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Some federal foreclosure and eviction moratoriums are being extended through the end of this year. The intent is to keep homeowners and renters in their homes that have fallen victim to the financial crisis resulting from the coronavirus pandemic.  Only Fannie or Freddie backed, single-family mortgages are affected by this freeze.


The hold on evictions applies only to homes owned by Fannie or Freddie and does not apply to tenants in homes that have not been foreclosed.  As of now, tenants who are not paying their rent because of the pandemic-created hardship, can’t be evicted until September 1, 2020.  This, of course, is subject to change.


The moratorium extension doesn’t relieve the homeowner of responsibility for their mortgage however, many people are sure to take advantage of this.  Once the moratorium is lifted, you can bet things will move VERY QUICKLY and there will be a backlog of Pre-Foreclosures reminiscent of the 2009 Housing Crisis.




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Adam Feinberg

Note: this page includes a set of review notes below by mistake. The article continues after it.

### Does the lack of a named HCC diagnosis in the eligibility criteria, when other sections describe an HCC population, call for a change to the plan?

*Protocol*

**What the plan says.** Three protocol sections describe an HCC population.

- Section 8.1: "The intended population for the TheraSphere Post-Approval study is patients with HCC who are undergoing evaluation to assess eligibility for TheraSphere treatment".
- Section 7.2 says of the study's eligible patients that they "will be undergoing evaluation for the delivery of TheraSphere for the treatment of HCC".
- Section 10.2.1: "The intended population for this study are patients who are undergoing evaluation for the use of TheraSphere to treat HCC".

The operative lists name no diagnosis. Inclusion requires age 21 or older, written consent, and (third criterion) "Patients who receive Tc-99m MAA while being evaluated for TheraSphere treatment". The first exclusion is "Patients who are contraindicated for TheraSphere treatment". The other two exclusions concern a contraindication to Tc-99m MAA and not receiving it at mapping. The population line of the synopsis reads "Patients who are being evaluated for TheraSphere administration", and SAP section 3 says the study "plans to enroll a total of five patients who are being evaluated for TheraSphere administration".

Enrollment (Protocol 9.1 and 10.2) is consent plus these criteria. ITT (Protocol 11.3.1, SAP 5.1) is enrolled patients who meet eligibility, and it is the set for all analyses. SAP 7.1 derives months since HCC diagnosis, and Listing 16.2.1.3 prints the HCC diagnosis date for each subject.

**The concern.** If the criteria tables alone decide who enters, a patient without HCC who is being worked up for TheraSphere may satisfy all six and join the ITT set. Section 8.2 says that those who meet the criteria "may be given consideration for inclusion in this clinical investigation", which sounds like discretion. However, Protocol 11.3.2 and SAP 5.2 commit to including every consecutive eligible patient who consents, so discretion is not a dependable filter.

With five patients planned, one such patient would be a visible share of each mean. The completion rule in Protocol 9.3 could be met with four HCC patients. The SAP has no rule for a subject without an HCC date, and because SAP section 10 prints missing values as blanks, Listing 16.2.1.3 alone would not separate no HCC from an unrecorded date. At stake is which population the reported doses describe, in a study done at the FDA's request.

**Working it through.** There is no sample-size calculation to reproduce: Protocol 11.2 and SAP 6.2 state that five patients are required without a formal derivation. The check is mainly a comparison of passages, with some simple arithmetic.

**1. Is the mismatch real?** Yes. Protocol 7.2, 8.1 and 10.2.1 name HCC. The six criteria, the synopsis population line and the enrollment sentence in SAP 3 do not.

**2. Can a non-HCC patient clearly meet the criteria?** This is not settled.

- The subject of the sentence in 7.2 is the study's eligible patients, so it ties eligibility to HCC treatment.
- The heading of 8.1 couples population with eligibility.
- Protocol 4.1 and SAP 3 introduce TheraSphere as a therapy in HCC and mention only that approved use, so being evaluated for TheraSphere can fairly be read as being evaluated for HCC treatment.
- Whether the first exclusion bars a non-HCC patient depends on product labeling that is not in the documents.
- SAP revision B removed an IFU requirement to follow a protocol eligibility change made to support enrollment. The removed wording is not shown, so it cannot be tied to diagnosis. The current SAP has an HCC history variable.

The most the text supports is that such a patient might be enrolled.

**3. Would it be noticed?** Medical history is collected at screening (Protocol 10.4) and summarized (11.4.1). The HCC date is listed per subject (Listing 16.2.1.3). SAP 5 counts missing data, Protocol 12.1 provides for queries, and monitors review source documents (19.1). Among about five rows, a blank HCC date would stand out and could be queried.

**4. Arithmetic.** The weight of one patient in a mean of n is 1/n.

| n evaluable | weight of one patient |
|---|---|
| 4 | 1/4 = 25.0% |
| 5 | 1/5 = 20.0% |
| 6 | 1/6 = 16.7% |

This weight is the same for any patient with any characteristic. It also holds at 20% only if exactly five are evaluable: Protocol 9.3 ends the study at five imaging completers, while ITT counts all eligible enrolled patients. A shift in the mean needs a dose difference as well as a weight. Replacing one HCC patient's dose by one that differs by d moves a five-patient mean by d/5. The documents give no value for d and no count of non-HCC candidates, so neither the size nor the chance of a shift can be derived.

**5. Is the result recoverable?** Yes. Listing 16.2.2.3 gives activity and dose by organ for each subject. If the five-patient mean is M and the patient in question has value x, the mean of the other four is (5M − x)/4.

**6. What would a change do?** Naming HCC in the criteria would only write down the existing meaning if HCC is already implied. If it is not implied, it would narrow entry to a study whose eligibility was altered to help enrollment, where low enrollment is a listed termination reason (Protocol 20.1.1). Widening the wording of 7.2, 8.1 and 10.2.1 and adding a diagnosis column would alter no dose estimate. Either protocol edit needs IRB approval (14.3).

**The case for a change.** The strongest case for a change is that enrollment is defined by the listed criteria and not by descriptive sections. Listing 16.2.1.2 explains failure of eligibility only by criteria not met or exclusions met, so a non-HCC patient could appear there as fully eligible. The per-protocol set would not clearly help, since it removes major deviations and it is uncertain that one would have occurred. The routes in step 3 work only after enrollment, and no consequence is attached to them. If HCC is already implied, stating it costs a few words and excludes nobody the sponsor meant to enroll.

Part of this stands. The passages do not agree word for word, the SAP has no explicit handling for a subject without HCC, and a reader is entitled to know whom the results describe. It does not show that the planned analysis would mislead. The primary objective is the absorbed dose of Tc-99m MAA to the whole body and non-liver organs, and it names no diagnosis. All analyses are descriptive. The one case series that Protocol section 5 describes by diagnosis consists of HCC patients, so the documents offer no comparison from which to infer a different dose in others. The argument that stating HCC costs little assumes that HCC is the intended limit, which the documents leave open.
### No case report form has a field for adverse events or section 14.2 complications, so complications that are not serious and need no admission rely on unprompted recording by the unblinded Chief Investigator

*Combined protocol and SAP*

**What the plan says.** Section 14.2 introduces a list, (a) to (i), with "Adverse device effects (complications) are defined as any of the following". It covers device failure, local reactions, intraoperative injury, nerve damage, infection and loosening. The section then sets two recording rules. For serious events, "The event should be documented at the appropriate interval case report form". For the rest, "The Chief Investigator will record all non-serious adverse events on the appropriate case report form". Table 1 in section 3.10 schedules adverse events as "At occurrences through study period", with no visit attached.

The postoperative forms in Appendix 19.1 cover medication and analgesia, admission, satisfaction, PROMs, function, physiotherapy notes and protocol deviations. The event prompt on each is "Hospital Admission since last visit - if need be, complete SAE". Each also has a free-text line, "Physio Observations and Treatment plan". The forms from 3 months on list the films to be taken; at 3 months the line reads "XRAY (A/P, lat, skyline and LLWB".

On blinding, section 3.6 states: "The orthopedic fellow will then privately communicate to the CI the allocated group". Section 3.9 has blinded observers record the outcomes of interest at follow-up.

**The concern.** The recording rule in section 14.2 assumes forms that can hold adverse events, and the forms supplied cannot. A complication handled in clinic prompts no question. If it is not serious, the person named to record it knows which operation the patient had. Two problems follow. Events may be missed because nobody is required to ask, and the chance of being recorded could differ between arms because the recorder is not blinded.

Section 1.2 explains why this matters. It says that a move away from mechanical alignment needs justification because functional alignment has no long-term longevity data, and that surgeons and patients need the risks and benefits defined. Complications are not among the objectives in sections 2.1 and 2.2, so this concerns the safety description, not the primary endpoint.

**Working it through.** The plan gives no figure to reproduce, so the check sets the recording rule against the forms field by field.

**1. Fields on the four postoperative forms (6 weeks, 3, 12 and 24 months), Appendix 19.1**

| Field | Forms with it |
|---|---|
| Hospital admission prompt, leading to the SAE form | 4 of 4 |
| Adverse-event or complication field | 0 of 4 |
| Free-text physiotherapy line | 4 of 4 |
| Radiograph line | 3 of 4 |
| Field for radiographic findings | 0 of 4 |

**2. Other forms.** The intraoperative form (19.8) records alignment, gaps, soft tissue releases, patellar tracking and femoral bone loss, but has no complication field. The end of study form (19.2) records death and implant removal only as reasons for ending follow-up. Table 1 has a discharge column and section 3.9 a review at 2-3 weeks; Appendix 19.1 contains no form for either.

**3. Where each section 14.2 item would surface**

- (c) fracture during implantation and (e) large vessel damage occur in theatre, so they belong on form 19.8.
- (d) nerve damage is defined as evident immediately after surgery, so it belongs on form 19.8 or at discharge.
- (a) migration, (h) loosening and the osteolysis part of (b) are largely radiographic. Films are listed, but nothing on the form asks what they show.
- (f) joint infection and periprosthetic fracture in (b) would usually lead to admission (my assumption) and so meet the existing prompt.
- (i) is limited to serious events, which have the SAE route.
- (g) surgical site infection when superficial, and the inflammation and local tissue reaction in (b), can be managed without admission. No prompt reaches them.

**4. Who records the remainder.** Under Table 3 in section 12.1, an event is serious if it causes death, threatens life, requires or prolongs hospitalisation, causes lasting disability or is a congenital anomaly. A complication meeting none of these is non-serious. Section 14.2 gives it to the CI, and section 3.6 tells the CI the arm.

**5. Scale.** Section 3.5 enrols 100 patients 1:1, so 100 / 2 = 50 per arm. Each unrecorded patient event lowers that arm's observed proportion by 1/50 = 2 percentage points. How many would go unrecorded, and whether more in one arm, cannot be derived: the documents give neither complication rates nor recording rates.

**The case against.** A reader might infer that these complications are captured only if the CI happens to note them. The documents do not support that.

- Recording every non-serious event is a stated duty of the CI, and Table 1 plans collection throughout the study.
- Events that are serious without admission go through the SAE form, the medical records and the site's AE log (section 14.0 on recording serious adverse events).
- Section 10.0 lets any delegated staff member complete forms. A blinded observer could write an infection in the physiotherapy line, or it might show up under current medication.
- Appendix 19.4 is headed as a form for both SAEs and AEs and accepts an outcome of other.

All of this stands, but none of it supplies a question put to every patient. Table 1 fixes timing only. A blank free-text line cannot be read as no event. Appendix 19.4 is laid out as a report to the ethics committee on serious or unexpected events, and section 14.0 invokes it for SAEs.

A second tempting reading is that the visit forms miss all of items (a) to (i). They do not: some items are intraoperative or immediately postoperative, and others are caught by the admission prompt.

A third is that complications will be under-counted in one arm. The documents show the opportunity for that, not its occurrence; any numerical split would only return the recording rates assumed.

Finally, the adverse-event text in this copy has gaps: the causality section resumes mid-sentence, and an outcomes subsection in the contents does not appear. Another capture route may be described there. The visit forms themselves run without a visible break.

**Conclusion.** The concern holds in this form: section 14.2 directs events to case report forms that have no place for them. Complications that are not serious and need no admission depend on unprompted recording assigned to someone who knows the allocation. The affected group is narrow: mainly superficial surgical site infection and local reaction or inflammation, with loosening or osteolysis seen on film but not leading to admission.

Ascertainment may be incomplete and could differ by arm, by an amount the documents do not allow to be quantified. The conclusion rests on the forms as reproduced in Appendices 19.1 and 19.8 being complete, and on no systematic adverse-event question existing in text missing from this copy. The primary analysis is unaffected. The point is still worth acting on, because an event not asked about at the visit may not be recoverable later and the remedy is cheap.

Elegran - Manhattan, NY
NYC Condo, Co-op, and Townhouse Advisor

In NYC evictions and foreclosures are frozen across the board- not limited to Fannie/Freddy (which is a small portion of the Manhattan market anyway- for homeownership loans are largely portfolio lending). I have mixed feelings about this due to the extreme duration in which foreclosures or evictions take place in a normal market- let alone this environment. I just had the unfortunate responsibility of foreclosing on a neighbor in my capacity as President of my condo board. It took 11 years and 3 days from initial default until we had ownership of the apartment...and the only aspect of the case that was ever in question was the amount of the legal fees. The owner voluntarily left on Feb 1 2020. Had she decided to fight us to the point of needing a sheriff's eviction- she would have been able to remain in place for years longer. In a normal year, it could take up to a year to evict someone here due to the courts...but now- it could be 2 or more years and that assumes we can resume the process come Jan 1 2021. As it was, the foreclosure balances exceeded $350,000...but would have been untenable for a small building like mine to endure additional years of someone not paying their monthly common charges (similiar to HOA fees elsewhere- but it also includes things like heat and water, etc).

I have a heart, and don't want to be throwing people out of the street, but continuing to postpone a long and difficult system to navigate is unrealistic as well.

Sep 30, 2020 10:49 AM
Adam Feinberg

Seperately- my parents live in Longwood.

Sep 30, 2020 10:51 AM